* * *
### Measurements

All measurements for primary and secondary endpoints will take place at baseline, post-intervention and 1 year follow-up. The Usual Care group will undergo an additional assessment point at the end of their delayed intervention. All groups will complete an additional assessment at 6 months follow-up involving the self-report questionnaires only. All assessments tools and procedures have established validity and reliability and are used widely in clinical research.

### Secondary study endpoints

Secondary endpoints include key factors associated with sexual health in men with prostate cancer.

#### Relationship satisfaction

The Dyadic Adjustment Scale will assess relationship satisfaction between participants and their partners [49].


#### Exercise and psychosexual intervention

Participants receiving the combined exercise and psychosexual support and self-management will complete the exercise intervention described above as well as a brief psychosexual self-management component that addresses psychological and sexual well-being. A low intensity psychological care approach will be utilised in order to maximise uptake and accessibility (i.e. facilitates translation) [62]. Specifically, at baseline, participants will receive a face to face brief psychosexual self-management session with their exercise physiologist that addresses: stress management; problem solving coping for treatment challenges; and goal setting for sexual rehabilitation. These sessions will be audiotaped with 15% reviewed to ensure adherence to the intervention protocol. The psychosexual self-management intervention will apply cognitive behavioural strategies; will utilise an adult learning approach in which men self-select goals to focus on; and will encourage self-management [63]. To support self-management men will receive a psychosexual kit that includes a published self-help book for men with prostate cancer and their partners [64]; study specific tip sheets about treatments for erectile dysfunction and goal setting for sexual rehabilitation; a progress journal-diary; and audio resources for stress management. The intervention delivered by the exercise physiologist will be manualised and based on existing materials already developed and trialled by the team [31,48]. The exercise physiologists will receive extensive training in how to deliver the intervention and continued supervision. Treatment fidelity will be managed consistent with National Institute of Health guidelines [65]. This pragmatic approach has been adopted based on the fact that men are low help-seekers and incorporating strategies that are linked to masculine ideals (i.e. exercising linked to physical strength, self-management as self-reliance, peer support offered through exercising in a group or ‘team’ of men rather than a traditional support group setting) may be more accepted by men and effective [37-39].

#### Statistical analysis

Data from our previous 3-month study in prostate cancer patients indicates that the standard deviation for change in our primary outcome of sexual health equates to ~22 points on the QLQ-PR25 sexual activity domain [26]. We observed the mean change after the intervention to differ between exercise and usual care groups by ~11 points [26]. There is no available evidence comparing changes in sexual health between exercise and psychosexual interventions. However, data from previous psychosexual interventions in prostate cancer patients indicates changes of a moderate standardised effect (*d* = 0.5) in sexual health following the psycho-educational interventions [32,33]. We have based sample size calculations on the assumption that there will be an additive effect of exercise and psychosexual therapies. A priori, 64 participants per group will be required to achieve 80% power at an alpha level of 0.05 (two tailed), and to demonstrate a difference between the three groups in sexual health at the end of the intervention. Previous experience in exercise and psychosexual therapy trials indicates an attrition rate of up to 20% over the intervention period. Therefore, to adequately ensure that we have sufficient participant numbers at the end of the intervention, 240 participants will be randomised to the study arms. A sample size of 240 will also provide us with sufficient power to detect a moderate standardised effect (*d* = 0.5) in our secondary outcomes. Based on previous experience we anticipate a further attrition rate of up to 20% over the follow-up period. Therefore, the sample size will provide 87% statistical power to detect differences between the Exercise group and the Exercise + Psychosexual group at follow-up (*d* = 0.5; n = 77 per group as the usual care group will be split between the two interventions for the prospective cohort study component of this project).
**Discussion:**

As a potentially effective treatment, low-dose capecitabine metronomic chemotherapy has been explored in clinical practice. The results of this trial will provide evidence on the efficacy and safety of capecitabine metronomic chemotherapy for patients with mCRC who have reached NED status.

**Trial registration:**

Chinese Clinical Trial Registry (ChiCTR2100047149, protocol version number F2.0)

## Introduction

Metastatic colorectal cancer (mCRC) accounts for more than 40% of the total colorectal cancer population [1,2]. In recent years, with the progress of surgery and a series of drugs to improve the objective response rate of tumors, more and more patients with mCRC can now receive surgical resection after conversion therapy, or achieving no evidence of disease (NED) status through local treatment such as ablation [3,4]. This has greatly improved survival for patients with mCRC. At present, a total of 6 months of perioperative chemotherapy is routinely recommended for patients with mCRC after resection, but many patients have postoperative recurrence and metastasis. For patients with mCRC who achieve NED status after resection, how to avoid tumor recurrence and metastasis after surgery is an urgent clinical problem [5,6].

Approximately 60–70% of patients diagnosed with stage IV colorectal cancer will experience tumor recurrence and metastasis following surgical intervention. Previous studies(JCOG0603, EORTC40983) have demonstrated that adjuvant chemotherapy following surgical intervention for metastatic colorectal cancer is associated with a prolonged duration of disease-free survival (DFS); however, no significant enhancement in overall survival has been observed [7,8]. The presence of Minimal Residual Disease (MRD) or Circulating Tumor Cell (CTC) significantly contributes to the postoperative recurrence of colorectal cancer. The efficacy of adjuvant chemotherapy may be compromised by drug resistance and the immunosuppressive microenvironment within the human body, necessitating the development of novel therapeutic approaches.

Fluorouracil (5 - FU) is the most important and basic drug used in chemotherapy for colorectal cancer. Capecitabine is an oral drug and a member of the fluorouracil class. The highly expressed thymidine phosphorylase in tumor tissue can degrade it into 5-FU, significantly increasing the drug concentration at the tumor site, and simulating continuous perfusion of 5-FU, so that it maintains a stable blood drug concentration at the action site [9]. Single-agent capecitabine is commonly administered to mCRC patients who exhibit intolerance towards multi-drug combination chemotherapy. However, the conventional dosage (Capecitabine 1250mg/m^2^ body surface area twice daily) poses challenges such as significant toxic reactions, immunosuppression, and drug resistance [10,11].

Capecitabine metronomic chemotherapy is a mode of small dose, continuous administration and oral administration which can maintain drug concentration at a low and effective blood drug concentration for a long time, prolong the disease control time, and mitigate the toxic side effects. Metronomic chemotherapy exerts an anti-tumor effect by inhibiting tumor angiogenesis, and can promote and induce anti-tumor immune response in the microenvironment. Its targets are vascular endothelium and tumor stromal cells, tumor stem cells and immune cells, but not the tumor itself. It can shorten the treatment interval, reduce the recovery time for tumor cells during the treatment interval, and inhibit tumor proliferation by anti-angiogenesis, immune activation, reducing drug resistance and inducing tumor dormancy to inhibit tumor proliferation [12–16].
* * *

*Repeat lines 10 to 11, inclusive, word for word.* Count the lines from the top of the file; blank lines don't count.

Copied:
Data from our previous 3-month study in prostate cancer patients indicates that the standard deviation for change in our primary outcome of sexual health equates to ~22 points on the QLQ-PR25 sexual activity domain [26]. We observed the mean change after the intervention to differ between exercise and usual care groups by ~11 points [26]. There is no available evidence comparing changes in sexual health between exercise and psychosexual interventions. However, data from previous psychosexual interventions in prostate cancer patients indicates changes of a moderate standardised effect (*d* = 0.5) in sexual health following the psycho-educational interventions [32,33]. We have based sample size calculations on the assumption that there will be an additive effect of exercise and psychosexual therapies. A priori, 64 participants per group will be required to achieve 80% power at an alpha level of 0.05 (two tailed), and to demonstrate a difference between the three groups in sexual health at the end of the intervention. Previous experience in exercise and psychosexual therapy trials indicates an attrition rate of up to 20% over the intervention period. Therefore, to adequately ensure that we have sufficient participant numbers at the end of the intervention, 240 participants will be randomised to the study arms. A sample size of 240 will also provide us with sufficient power to detect a moderate standardised effect (*d* = 0.5) in our secondary outcomes. Based on previous experience we anticipate a further attrition rate of up to 20% over the follow-up period. Therefore, the sample size will provide 87% statistical power to detect differences between the Exercise group and the Exercise + Psychosexual group at follow-up (*d* = 0.5; n = 77 per group as the usual care group will be split between the two interventions for the prospective cohort study component of this project).
**Discussion:**